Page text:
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(NNPA)—It was announced last Friday that President Barack Obama was awarded the Nobel Peace Prize. Within hours the Republican Party issued a statement declaring he was not worthy of such recognition. Others said the award was based on his potential rather than his accomplishments so far.
Let’s look at the record.
During the last two years, President Obama was singularly credited for beginning a much needed dialogue on race with his impassioned speech on the reality of race relations in America. The speech was so inspiring and insightful that it propelled his candidacy forward when the political pundits thought his candidacy was about to come to an end. His speech detailed the cause and effects of racism from both a White and Black perspective, laying the groundwork for America to begin to work through old wounds and allowed it to elect its first African-American President.
One of his first acts as President was to order the closure of the detention center in Guantanamo Bay. Serving as an indictment of the United States’ fall from its cherished role of moral leadership, he ordered the end of torture and the closing of the torture chambers that forced the world to turn away from this nation in disgust. He found the detention center to be Un-American as did those who voted to elect him President.
As commander-in-chief he has drawn down the troops in Iraq in an orderly fashion so that America can end the war in that country. Around the world, the incursion into Iraq was seen as an offensive move for regime change, rather than a move to defend America’s homeland. His first day in office he called for an orderly withdrawal from a war of our choosing so that we can concentrate on a war that we did not choose in Afghanistan and Pakistan.
President Obama has called for unprecedented reform of our health care system, a system one congressman called a holocaust on our own people. He has championed a system that does not bankrupt those with catastrophic diseases or medical needs and has called for health coverage for all Americans. Through his domestic policy efforts, he is leading the way for peace and prosperity at home.
President Obama has championed the greening of America and has called on the world (which is ahead of America on this front) to make climate change efforts the highest priority. By working to focus Americans on a green economy, he is laying the foundation for America's economy in the 21st century. It also lays the foundation for protecting interests around the world as nations begin to fight over the availability of water and arable land and raw materials.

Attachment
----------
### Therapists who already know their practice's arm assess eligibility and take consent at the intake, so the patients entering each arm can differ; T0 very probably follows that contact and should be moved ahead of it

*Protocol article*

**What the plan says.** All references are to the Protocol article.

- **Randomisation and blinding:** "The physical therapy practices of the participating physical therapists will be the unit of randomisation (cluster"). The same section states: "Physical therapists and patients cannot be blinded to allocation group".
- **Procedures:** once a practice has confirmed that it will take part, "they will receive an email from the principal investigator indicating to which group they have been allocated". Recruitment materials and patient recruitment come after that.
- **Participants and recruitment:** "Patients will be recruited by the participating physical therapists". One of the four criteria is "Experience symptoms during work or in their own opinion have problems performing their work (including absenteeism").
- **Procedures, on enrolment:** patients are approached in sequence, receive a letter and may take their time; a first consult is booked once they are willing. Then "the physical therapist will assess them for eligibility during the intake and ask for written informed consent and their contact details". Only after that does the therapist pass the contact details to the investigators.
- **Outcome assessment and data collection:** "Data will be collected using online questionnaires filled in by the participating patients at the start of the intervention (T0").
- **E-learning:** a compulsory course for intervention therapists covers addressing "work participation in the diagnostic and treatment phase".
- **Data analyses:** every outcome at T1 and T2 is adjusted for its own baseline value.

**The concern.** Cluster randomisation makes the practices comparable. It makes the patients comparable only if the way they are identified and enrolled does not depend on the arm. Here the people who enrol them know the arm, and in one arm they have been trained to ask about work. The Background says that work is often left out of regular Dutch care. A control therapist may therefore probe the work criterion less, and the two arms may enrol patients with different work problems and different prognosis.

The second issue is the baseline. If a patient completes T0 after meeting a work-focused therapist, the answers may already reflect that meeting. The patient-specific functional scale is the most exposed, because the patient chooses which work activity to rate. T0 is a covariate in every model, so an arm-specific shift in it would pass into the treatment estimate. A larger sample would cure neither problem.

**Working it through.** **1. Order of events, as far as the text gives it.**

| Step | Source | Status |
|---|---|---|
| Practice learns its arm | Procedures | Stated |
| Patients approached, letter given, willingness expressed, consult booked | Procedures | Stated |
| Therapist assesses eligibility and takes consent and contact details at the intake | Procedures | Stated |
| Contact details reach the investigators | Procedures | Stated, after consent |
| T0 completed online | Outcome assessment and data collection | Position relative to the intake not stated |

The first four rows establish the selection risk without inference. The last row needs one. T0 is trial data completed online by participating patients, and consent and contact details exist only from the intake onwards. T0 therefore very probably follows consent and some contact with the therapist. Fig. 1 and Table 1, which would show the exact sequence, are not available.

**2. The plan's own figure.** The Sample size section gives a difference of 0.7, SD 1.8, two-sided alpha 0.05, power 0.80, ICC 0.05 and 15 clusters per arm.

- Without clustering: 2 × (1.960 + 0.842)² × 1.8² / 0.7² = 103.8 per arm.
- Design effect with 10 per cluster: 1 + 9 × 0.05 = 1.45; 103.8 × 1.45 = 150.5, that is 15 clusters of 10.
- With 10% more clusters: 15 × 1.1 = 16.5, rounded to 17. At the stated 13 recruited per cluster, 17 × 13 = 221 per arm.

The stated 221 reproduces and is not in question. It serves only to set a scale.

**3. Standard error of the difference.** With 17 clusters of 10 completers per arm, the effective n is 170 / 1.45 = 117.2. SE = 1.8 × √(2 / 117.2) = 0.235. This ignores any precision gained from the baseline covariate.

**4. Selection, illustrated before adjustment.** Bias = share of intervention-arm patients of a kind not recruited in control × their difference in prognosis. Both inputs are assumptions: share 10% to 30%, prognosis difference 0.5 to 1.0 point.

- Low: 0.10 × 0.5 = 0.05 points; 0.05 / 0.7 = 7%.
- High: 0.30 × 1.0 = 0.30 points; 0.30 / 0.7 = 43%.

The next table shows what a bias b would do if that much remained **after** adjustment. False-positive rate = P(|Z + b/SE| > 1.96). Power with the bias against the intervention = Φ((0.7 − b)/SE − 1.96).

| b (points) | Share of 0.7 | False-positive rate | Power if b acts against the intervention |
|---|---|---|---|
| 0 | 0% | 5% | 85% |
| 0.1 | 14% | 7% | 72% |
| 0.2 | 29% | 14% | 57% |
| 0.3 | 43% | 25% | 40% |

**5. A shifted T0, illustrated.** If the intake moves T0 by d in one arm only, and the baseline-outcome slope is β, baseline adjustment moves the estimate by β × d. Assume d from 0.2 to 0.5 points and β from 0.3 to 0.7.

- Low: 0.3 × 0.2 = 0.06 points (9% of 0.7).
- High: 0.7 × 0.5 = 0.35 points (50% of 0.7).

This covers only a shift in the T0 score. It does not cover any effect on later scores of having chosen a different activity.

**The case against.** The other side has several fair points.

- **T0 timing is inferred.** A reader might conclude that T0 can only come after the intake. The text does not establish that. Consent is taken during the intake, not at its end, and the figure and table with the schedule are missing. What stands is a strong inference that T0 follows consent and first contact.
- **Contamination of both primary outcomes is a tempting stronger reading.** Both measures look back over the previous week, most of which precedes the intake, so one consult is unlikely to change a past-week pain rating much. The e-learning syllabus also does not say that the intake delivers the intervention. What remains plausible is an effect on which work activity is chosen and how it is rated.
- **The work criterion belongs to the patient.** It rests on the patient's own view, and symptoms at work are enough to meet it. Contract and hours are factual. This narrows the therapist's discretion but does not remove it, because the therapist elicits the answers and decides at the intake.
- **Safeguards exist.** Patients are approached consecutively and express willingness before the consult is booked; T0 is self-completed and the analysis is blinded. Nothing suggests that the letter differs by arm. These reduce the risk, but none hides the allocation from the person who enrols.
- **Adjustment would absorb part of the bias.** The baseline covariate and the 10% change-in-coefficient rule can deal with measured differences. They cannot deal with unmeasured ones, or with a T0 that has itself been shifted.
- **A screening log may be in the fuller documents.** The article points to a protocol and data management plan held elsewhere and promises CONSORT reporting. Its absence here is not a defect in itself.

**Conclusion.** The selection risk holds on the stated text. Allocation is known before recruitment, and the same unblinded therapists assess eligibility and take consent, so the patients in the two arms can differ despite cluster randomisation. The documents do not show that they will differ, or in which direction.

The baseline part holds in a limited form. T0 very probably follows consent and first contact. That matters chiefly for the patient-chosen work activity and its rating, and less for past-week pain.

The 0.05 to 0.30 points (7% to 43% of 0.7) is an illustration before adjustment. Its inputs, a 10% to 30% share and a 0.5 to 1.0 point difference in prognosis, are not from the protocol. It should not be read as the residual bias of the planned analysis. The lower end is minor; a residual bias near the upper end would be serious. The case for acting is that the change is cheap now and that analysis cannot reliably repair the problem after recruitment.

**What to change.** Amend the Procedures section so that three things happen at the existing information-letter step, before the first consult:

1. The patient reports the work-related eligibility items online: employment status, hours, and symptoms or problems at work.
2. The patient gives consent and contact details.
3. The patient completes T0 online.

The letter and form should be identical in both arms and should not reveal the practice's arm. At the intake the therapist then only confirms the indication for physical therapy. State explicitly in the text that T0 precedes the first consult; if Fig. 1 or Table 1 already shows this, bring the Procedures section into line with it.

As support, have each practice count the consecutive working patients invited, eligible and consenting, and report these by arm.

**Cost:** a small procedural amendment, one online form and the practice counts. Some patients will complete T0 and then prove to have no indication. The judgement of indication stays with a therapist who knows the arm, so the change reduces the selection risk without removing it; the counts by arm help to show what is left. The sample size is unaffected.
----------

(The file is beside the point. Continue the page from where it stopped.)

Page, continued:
Dr. Martin Luther King, Jr. did not end Jim Crow laws nor guarantee the right to vote for all. But he led the way. Reverend Desmond Tutu did not end apartheid in South Africa. But he helped lead the way.
The Nobel Peace Prize is an affirmation that America is engaged in the world again. As President, Barack Obama has called for renewed peace efforts in the Middle East. He has reduced tensions with Russia, not via acquiescence, but by reassessing real rather than perceived threats. He has reached out to the so-called “Muslim world” to assure them that America is not fighting Islam, but fighting those that have attacked America irrespective of their religious beliefs. And he has correctly noted the positive impact that Muslims have had on our landscape.
President Obama is deserving of recognition for leading America’s outreach to world leaders to work together for a more stable and peaceful world. The Nobel Peace Prize award should be celebrated by all Americans because the world sees us as righting ourselves on the track once again.
(Brian Townsend is publisher of the Precinct Reporter Newspaper in San Bernardino, Calif., and former chair of the NNPA Foundation.)
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